GGC selected to offer innovative genomics course

Students at Georgia Gwinnett College will soon search for undiscovered organisms hidden in common dirt, thanks to an innovative genomics course funded by the Howard Hughes Medical Institute (HHMI).

Students at Georgia Gwinnett College will soon search for undiscovered organisms hidden in common dirt, thanks to an innovative genomics course funded by the Howard Hughes Medical Institute (HHMI).

GGC is one of only 12 colleges and universities chosen through a competitive application process to provide the National Genomics Research Initiative course for three years beginning in the fall of 2011. Other institutions recently selected include Johns Hopkins University, University of Florida, Ohio State University and Brown University.

“This is an exciting opportunity for GGC,” said Thomas Mundie, dean of the School of Science and Technology. “This innovative course will expose non-major biology students to the excitement of scientific discovery, and offer majors in biology, mathematics and information technology with a hands-on introduction to the rapidly expanding field of bioinformatics.”

Since 2008, almost 1,700 students at 40 colleges and universities have spent a year discovering organisms, often in soil samples from their own campuses. As part of the course from HHMI’s Science Education Alliance (SEA), the students—primarily freshmen—have isolated at least 1,400 soil-dwelling bacterial viruses, called phages, and analyzed the DNA sequence of almost 100 different phages.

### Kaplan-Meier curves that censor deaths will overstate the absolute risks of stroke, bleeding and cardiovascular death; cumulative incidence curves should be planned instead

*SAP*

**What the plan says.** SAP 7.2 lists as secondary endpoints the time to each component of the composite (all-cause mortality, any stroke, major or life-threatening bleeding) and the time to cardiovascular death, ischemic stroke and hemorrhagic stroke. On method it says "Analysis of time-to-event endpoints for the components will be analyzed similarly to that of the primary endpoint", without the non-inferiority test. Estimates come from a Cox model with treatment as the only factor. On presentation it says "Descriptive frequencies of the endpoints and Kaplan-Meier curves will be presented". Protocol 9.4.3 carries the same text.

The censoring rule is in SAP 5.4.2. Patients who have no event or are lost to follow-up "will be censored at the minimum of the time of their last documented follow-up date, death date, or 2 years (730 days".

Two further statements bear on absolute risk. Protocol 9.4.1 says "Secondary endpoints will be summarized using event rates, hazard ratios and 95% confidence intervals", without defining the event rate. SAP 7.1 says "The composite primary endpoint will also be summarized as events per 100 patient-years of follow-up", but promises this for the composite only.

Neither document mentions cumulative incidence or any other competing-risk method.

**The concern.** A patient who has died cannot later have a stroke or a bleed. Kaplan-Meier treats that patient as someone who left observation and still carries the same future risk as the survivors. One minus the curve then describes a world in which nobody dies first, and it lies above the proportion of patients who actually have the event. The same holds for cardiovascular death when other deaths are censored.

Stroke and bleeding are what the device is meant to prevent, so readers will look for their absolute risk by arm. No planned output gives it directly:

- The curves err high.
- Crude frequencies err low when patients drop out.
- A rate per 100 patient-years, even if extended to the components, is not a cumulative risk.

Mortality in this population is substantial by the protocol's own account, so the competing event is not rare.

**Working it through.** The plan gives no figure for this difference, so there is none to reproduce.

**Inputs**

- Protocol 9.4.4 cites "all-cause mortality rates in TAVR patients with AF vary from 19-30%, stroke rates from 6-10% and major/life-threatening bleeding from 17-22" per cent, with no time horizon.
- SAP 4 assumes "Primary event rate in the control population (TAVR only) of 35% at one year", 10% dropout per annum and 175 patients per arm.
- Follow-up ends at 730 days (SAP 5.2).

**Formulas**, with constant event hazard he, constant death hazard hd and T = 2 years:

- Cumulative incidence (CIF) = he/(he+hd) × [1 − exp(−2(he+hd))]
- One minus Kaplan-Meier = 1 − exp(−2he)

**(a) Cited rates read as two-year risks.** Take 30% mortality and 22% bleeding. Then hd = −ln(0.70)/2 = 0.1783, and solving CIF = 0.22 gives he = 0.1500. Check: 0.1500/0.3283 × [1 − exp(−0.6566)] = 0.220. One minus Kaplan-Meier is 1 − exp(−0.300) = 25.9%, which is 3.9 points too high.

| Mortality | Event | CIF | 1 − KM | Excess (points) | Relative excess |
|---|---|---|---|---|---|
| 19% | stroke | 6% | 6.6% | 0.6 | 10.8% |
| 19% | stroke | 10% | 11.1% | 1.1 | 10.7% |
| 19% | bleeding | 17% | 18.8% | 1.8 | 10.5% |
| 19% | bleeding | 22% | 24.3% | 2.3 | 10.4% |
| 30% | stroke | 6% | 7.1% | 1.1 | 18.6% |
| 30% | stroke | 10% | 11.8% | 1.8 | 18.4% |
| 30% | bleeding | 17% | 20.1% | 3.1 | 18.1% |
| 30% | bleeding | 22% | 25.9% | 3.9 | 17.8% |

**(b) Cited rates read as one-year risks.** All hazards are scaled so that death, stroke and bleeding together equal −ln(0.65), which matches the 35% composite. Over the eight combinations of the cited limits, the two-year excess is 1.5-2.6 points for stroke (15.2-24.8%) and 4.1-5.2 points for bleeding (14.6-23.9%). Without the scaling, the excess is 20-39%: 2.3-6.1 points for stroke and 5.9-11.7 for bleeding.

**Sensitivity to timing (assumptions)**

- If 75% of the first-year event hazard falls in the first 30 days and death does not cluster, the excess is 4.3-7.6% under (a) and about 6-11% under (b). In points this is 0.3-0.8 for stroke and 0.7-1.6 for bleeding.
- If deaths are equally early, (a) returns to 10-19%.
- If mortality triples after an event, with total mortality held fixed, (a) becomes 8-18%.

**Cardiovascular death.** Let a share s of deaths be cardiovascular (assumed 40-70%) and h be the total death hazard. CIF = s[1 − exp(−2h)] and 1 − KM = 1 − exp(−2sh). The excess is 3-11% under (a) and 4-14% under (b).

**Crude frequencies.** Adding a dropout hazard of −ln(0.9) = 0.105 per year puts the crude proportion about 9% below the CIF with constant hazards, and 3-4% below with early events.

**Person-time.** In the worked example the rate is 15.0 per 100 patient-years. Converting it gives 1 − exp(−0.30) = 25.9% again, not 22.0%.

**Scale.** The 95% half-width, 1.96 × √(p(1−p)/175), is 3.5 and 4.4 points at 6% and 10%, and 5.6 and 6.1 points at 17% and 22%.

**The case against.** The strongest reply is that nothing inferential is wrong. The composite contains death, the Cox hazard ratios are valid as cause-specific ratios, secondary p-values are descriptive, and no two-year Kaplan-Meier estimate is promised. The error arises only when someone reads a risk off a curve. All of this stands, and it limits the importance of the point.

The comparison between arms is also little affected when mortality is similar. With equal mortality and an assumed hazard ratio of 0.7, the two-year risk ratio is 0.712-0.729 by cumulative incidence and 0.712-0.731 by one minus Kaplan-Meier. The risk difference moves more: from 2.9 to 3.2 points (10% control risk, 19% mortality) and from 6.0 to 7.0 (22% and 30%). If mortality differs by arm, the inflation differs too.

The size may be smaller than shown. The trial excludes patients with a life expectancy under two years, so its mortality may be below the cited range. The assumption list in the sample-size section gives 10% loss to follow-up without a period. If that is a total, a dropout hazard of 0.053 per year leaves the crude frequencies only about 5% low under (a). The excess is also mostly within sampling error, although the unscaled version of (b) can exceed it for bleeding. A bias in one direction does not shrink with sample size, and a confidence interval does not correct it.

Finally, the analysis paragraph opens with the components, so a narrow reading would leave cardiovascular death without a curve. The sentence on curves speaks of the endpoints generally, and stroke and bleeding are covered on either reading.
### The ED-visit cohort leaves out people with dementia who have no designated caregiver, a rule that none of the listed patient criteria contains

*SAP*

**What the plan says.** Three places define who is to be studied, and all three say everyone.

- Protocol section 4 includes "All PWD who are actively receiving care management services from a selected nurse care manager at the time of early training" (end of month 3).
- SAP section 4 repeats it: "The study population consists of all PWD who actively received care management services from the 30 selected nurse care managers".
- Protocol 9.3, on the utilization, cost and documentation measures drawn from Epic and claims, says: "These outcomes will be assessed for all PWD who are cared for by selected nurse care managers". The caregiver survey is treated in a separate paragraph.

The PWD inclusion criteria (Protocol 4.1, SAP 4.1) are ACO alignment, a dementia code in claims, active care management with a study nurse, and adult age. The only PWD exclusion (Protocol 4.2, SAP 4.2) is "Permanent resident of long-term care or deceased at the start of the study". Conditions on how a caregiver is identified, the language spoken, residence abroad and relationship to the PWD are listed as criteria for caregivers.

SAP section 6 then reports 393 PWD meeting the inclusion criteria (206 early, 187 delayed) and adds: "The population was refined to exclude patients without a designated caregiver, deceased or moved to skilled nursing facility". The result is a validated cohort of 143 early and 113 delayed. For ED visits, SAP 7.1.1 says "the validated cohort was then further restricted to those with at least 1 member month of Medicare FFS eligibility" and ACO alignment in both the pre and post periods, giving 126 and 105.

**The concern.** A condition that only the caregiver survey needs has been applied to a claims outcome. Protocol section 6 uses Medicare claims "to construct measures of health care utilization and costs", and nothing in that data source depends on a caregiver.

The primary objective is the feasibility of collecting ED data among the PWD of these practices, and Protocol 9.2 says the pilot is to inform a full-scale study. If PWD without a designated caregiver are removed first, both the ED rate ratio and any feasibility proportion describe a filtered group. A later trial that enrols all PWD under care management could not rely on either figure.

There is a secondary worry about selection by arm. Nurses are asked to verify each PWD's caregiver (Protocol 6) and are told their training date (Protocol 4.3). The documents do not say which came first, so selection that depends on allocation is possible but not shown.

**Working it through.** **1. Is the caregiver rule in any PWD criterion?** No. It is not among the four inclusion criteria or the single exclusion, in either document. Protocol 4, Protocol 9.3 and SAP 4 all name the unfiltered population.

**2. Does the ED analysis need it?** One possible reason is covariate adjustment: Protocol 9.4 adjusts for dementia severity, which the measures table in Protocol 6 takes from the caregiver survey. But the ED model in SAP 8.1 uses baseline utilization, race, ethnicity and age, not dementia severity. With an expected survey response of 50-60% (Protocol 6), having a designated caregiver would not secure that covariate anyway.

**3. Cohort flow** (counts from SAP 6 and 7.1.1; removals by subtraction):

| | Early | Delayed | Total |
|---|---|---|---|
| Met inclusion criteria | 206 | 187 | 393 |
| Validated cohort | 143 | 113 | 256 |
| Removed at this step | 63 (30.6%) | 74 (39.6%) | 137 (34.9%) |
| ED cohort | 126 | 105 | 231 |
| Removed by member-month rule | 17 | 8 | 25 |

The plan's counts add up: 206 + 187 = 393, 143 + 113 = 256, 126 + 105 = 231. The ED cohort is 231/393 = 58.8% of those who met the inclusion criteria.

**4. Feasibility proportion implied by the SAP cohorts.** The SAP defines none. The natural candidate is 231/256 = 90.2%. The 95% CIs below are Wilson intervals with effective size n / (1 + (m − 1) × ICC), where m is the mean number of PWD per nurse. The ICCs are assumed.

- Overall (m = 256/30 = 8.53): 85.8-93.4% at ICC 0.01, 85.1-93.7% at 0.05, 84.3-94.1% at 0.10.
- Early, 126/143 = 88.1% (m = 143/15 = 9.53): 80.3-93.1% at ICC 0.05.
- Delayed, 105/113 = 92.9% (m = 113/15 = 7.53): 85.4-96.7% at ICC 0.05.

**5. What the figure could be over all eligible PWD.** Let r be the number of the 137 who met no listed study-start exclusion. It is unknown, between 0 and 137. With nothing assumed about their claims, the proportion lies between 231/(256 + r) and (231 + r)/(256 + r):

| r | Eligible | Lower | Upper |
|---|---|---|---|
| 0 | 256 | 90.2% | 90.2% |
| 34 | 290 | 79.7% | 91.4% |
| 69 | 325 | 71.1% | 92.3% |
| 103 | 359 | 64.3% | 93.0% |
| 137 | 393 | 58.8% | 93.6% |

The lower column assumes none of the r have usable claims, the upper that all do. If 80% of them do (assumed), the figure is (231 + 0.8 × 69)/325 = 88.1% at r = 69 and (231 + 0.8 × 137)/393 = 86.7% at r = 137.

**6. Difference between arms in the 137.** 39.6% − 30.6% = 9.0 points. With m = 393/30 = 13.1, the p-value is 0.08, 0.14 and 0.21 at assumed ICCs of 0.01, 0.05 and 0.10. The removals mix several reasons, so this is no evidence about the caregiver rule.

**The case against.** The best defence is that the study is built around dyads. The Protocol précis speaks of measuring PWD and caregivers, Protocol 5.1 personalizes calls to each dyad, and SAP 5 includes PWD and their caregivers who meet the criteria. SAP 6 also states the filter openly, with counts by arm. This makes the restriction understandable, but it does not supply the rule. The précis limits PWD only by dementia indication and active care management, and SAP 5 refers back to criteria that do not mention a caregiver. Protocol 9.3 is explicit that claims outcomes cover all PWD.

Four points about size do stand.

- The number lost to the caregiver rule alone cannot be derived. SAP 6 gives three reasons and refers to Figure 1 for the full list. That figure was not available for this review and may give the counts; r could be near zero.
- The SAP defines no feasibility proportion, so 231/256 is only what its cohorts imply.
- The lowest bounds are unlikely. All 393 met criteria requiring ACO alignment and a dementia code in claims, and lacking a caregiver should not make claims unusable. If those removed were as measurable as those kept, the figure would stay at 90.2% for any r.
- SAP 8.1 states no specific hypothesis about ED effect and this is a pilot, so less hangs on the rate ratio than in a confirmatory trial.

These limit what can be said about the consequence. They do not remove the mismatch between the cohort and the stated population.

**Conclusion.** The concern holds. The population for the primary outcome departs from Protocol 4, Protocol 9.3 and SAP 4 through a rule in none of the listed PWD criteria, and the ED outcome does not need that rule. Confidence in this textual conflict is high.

During fall semester, student groups will collect soil samples from across the campus and use research laboratory techniques to isolate and grow their phages. Given the diversity of phages, each group is likely to isolate different phages. After the groups extract DNA from their phage samples, instructors will select one group’s sample for sequencing. This selection will be based on how well the students conducted their work, including a group presentation on the research.

During winter break, DNA from the selected phage will be sequenced at one of several research centers across the nation and the results sent back to GGC.

“Because there are billions of different types of phages, there is a good chance that our students will discover a previously unknown phage,” said Mundie. “If so, the students will be able to name it.”

During the second semester of the course, students majoring in biology, mathematics and information technology will work together to use bioinformatics tools to analyze and annotate the genomes from the phage’s DNA sequence. If the phage is unique, all involved students may collaborate on submitting a paper on their research to a scientific journal.

“It is rare for one course to offer such educational benefit to students in different majors,” said Mundie. “Non-majors will learn how the scientific method works by studying something they have personally collected. In addition, it offers a practical experience for students majoring in fields that comprise the multi-disciplinary area of bioinformatics.”

Several members of the GGC School of Science and Technology’s faculty collaborated on the application for SEA membership, led by Alessandra Barrera, assistant professor of biology; Melinda Maris, assistant professor of biology and Latanya Hammonds-Odie, assistant professor of biology.

Located in Chevy Chase, Md., HHMI created the SEA in 2007 to develop resources that enable undergraduate science educators to present innovative courses and programs. The National Genomics Research Initiative is the alliance’s first program, and HHMI has committed $4 million to the course. With the new schools, the course is now being taught in 29 states and Puerto Rico.

HHMI provides training, research and laboratory materials. In the first two years that the SEA course has been available, students completed the process for 37 phages and deposited the DNA sequences into the national GenBank database. At least 50 more will be completed this year, according to HHMI officials.

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